Aeschines, Speeches (English) (XML Header) [genre: prose; rhetoric] [word count] [Aeschin.].
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When I had entered the council, perhaps a little too impetuously—the other pylagori had withdrawn [Note]—and when I was just beginning to speak, one of the Amphissians, a scurrilous fellow, and, as I plainly saw, a man of no education whatever, but perhaps also led on to folly by some divine visitation, cried out, “O Greeks, if you were in your right mind, you would not have so much as named the name of the people of Athens in these sacred days, hut you would have debarred them from the shrine, as men polluted.”


And at the same time he reminded them of your alliance with the Phocians, proposed by that man whom we used to call “Top-knot”; [Note] and he went through a long list of vexatious charges against our city, which angered me almost beyond endurance as I listened to them then, and which it is no pleasure to recall now. For as I listened, I was exasperated as never before in my life.

I will pass over the rest of what I said, but this occurred to me, to call attention to the impiety of the Amphissians in relation to the sacred land; and from the very spot where I was standing I pointed it out to the Amphictyons for the plain of Cirrha lies just below the shrine and is clearly visible.


“You see,” I said, “O Amphictyons, the plain yonder tilled by the Amphissians, and pottery works and farm buildings erected there. You see with your own eyes the dedicated and accursed harbor walled again. You know of your own knowledge, and have no need of other witness, how these men have farmed out port-dues, and how they are making money from the sacred harbor.” At the same time I called for the reading of the oracle of the god, the oath of our fathers, and the curse that was proclaimed. And I made this declaration:


“I, in behalf of the people of Athens, in my own behalf, and in behalf of my children and my house, do come to the help of the god and the sacred land according unto the oath, with hand and foot and voice, and all my powers and I purge our city of this impiety. As for you, now make your own decision. The sacred baskets are prepared; the sacrificial victims stand ready at the altars and you are about to pray to the gods for blessings on state and hearth.


Consider then with what voice, with what spirit, with what countenance, possessed of what effrontery, you will make your supplications, if you let go unpunished these men, who stand under the ban of the curse. For not in riddles, but plainly is written the penalty to be suffered by those who have been guilty of impiety, and for those who have permitted it; and the curse closes with these words: ‘May they who fail to punish them never offer pure sacrifice unto Apollo, nor to Artemis, nor to Leto, nor to Athena Pronaea, and may the gods refuse to accept their offerings.’”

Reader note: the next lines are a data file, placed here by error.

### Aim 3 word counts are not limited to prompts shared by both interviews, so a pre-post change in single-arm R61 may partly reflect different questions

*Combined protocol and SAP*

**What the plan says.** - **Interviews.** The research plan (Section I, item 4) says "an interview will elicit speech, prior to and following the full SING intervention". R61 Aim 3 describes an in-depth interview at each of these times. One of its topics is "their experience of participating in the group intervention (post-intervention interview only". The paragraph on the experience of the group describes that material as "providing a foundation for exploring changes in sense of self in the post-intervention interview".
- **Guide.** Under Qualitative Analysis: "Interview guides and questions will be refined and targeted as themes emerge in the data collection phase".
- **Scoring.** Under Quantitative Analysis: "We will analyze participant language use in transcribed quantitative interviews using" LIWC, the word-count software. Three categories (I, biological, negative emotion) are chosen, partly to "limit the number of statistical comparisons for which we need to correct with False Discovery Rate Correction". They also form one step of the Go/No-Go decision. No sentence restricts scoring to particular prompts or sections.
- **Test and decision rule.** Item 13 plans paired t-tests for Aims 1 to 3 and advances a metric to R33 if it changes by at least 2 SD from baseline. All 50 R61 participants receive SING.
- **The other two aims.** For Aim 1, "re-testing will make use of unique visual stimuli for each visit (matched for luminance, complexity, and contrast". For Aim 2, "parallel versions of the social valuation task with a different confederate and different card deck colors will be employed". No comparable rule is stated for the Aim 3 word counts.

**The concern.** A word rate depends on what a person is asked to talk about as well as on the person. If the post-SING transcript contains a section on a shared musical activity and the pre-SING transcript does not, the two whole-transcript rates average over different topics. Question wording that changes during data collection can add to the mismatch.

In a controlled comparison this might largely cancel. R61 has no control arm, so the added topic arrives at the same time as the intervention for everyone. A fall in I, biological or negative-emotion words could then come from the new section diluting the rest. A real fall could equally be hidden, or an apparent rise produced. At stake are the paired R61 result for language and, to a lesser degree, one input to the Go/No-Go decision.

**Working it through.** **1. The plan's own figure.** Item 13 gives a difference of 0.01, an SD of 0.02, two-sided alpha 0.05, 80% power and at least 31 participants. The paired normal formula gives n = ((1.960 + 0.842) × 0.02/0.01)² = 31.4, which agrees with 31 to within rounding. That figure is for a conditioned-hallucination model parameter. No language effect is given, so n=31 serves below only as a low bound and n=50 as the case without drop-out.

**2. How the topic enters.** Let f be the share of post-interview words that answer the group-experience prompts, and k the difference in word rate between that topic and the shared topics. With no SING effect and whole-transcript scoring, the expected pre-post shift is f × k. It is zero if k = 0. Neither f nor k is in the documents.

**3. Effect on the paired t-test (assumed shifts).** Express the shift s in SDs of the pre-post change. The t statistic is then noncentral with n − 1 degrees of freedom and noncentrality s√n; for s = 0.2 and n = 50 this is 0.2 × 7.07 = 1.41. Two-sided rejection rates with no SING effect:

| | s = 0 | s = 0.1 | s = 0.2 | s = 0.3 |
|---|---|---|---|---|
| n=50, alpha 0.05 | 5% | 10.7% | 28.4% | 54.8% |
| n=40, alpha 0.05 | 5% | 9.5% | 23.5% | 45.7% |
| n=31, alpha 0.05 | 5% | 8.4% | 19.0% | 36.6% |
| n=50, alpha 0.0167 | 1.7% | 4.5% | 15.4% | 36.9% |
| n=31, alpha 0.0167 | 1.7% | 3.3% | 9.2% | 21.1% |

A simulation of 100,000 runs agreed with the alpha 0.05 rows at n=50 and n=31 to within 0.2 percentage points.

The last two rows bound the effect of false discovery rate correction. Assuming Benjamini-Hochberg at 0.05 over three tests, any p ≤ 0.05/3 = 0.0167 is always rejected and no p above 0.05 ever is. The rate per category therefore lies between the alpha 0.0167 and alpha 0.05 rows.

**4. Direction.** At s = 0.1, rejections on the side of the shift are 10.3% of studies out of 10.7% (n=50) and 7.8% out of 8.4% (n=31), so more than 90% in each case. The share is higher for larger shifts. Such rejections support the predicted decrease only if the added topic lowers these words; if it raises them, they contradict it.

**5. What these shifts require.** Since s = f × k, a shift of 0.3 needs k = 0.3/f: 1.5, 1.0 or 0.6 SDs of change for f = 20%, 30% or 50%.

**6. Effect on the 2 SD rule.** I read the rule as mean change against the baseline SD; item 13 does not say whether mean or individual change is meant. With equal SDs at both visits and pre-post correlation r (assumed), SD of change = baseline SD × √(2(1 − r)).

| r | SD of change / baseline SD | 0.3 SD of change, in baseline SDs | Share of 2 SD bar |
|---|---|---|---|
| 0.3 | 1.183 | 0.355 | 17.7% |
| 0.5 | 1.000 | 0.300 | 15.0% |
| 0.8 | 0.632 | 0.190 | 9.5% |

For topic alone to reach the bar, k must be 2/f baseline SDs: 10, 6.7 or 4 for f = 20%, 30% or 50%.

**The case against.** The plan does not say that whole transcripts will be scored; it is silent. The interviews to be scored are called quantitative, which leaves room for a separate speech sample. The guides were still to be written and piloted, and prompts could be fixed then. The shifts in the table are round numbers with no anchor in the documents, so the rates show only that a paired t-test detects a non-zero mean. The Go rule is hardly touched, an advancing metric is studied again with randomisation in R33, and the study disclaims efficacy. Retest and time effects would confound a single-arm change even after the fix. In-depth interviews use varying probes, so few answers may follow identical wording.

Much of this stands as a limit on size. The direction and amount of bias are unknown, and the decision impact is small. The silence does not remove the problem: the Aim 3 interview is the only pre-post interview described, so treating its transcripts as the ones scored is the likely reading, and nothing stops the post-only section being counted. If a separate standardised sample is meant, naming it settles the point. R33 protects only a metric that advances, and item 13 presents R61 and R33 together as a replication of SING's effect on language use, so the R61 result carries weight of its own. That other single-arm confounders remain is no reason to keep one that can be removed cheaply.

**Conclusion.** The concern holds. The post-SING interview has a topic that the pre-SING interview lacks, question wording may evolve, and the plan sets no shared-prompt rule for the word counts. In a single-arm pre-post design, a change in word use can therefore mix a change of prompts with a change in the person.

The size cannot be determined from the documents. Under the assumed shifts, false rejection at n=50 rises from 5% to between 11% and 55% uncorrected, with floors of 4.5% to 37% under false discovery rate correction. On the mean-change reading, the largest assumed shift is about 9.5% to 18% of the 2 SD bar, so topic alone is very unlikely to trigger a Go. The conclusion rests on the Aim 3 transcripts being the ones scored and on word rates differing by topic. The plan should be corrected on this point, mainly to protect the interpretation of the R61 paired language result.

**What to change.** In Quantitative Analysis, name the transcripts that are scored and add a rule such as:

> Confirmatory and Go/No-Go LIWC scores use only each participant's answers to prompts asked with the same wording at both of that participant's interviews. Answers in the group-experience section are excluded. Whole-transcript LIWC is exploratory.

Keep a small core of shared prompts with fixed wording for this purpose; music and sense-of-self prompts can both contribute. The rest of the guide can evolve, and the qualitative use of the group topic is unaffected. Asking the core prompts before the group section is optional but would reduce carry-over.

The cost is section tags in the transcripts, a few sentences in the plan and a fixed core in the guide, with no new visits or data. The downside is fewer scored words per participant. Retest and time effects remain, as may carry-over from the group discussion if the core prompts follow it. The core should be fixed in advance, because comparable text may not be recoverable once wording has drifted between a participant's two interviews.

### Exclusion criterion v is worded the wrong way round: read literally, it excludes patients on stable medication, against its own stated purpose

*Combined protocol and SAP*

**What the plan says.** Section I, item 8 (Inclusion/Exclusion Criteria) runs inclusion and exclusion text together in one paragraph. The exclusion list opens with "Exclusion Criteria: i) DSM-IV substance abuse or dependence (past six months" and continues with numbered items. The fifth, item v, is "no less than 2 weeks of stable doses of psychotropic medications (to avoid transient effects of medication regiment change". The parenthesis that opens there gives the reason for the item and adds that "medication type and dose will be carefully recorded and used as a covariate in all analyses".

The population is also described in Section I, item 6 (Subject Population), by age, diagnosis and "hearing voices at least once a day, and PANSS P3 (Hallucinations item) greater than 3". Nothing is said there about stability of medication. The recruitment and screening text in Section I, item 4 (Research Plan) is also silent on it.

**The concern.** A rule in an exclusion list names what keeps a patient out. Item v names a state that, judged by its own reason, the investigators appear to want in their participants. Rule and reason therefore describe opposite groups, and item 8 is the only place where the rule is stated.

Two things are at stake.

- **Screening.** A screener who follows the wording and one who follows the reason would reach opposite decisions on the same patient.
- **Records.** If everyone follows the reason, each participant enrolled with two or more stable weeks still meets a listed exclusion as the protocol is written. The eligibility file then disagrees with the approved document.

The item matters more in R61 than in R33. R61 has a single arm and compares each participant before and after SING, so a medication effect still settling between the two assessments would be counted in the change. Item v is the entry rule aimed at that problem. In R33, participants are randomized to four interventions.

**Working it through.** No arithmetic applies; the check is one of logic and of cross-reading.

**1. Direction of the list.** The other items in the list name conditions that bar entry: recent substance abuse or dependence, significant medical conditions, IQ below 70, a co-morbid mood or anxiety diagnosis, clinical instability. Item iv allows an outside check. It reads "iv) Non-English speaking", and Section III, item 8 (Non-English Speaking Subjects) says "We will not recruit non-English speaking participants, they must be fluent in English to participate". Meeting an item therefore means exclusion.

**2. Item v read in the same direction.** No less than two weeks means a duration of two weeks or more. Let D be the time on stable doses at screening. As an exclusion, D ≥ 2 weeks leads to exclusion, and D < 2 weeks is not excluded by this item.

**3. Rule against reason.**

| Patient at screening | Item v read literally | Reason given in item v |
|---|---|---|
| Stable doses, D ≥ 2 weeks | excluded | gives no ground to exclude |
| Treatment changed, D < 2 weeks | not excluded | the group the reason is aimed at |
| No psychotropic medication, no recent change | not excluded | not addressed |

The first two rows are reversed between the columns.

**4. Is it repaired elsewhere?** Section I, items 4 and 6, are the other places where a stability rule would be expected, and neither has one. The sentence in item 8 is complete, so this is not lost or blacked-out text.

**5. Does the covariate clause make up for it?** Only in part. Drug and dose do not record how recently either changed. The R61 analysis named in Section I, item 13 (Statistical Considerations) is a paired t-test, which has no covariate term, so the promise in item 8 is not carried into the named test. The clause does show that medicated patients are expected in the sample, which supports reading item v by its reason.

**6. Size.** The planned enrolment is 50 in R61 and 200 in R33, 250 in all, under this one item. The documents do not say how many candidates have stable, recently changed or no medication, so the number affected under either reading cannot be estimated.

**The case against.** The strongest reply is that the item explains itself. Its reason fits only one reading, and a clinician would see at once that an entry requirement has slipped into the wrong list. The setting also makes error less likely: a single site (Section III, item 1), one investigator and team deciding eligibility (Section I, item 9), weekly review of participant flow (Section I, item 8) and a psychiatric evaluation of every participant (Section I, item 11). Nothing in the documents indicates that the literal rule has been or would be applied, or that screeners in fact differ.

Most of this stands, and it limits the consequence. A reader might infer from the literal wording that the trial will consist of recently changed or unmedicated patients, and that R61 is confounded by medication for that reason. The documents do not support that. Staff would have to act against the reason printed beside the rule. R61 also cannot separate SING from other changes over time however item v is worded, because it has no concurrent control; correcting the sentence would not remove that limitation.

These words I spoke, and many more. And when now I had finished and gone out from the council, there was great outcry and excitement among the Amphictyons, and nothing more was said about the shields that we had dedicated, but from now on the subject was the punishment of the Amphissians. As it was already late in the day, the herald came forward and made proclamation that all the men of Delphi who were of full age, slaves and free men alike, should come at daybreak on the morrow with shovels and mattocks to the place that is there called the Thyteion. And again the same herald proclaimed that all the hieromnemons and the pylagori should come to the same place to the aid of the god and the sacred land; “And whatever city shall fail to appear, shall he debarred from the shrine and shall be impure and under the curse.


The next morning we came to the designated spot, and descended to the Cirrhaean plain. And when we had despoiled the harbor and burned down the houses, we set out to return. But meanwhile the Locrians of Amphissa, who lived sixty stadia from Delphi, came against us, armed and in full force; and it was only by running that we barely got back to Delphi in safety, for we were in peril of our lives.


Now on the next day Cottyphus, the presiding officer, called an “assembly” of the Amphictyons (they call it an “assembly” when not only the pylagori and hieromnemons are called together,but with them those who are sacrificing and consulting the god). Then immediately one charge after another was brought against the Amphissians, and our city was much praised. As the outcome of all that was said,they voted that before the next Pylaea [Note] the hieromnemons should assemble at Thermopylae at a time designated, bringing with them a resolution for the punishment of the Amphissians for their sins against the god and the sacred land and the Amphictyons. As proof of what I say, the clerk shall read the decree to you.Decree

Aeschines, Speeches (English) (XML Header) [genre: prose; rhetoric] [word count] [Aeschin.].
<<Aeschin. 3.112 Aeschin. 3.120 (Greek) >>Aeschin. 3.128

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